by Mahdieh Tavakol*
An interesting aspect of Karl Popper’s thought was the interconnection between his political philosophy and his philosophy of science. This aspect was presented by Malachi H. Hacohen, an intellectual historian of Duke University, in his talk entitled “Karl Popper and the Liberal Imagination in Science and Politics”, part of this year’s series Horning Lecture series, An Adventure of the Mind. Although Hacohen’s talk was a broader intellectual biography of Popper, what intrigued me most was Popper’s move from scientific community to an ideal Open Society.
Karl Popper (1902-1994), an Austrian philosopher who lived most of his life as a ‘permanent exile’, spent his youth in the progressive fin-de-siècle Vienna, where he was surrounded by progressive intellectuals. This progressivism with its secular orientation and its emphasis on social reform, popular education, and technological advancement became Popper’s point of departure and his philosophy was formed in a life-long critical engagement with this worldview.
Having witnessed how progressive Viennese culture was shattered by ethnonationalism and its bitter fruits – Fascism and Nazism – Popper became a devout anti-nationalist defending, instead, cultural pluralism in the strongest terms. To him, the best foundation for nationalism was not ethnicity, religion, or culture but only a state with conventional boundaries, whose citizens were all equal regardless of their race, religion or ethnicity.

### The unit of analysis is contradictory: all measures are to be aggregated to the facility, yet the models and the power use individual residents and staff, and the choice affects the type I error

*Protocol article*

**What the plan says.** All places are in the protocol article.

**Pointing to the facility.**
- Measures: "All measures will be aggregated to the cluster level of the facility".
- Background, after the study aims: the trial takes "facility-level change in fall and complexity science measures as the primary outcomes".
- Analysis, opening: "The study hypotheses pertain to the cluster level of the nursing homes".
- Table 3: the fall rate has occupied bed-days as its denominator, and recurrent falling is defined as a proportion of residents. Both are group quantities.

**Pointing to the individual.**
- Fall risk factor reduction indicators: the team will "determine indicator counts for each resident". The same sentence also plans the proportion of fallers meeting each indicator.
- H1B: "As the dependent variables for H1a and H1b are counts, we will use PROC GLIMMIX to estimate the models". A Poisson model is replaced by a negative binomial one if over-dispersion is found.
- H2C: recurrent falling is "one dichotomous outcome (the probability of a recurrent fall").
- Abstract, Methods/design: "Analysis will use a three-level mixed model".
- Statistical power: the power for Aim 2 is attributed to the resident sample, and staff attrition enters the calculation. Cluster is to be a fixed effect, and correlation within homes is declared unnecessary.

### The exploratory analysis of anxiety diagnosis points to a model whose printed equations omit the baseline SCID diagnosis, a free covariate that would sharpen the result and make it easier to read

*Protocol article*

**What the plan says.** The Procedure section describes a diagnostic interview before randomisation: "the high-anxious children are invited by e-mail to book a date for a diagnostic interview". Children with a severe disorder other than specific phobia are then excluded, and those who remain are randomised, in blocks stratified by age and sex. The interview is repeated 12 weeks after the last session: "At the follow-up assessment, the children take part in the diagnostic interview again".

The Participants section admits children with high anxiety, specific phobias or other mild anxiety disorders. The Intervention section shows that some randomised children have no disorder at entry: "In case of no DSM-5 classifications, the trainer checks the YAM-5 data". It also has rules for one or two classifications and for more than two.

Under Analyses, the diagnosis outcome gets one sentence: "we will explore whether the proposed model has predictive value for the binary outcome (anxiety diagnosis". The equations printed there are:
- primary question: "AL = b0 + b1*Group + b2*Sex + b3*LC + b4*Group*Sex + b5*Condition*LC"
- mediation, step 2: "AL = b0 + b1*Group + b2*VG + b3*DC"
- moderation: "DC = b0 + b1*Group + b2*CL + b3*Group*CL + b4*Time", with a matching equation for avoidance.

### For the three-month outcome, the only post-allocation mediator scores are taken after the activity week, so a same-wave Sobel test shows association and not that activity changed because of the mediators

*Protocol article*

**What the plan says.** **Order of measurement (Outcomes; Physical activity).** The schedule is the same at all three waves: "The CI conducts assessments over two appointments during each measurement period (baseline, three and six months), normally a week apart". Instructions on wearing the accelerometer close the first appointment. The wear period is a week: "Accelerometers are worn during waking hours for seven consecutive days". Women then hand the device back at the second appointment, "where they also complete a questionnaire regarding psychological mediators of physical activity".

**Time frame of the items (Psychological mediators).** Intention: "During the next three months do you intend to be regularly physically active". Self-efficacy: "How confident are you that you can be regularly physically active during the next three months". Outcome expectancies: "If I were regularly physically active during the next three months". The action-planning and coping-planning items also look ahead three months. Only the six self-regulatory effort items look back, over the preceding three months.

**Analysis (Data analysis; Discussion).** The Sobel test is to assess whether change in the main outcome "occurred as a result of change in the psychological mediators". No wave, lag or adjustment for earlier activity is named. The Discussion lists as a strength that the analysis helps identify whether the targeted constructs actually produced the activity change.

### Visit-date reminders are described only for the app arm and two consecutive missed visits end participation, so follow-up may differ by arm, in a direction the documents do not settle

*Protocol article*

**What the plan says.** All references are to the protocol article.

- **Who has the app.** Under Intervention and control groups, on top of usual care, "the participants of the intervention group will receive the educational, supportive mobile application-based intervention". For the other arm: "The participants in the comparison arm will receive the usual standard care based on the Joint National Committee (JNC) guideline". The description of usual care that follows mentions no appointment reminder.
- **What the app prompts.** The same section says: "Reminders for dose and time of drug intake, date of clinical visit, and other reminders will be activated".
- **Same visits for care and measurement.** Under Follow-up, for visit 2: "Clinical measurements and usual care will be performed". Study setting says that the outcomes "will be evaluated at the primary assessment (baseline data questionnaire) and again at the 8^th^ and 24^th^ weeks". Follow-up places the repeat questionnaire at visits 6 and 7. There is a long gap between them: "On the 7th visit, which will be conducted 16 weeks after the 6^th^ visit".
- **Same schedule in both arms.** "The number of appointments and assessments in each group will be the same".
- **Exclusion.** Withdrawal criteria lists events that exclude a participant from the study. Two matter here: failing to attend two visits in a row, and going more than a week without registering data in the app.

The cosmopolitan society Popper advocated in his influential book The Open Society and Its Enemies, written during WWII and published in 1945, was modeled after the scientific community he had seen at work in Vienna and Central Europe. To Popper, scientific community was a public sphere that provided a space for ‘intersubjective criticism’ among its members. To him, scientific knowledge was not based upon any kind of basic beliefs rooted in faith or authority. Science was always conjectural and scientific theories were neither a priori valid nor could be confirmed beyond doubt by experience. These theories could, however, be falsified by experience and shown to be untrue. And it was the ‘intersubjective criticism’ that guaranteed the rationality and objectivity of scientific theories.
Modeled after the scientific community, Popper’s Open Society portrayed an ideal democratic public sphere whose rationality was based on a culture of critical debate among its members. The Open Society emulated the Republic of Science and, in turn, guaranteed the freedom essential to scientific progress.
Popper’s Open Society was, however, an ideal society which did not actually exist. And he left us no instructions how to get to this ideal.
*Mahdieh Tavakol is pursuing a Master’s degree in History of Science at Oregon State University.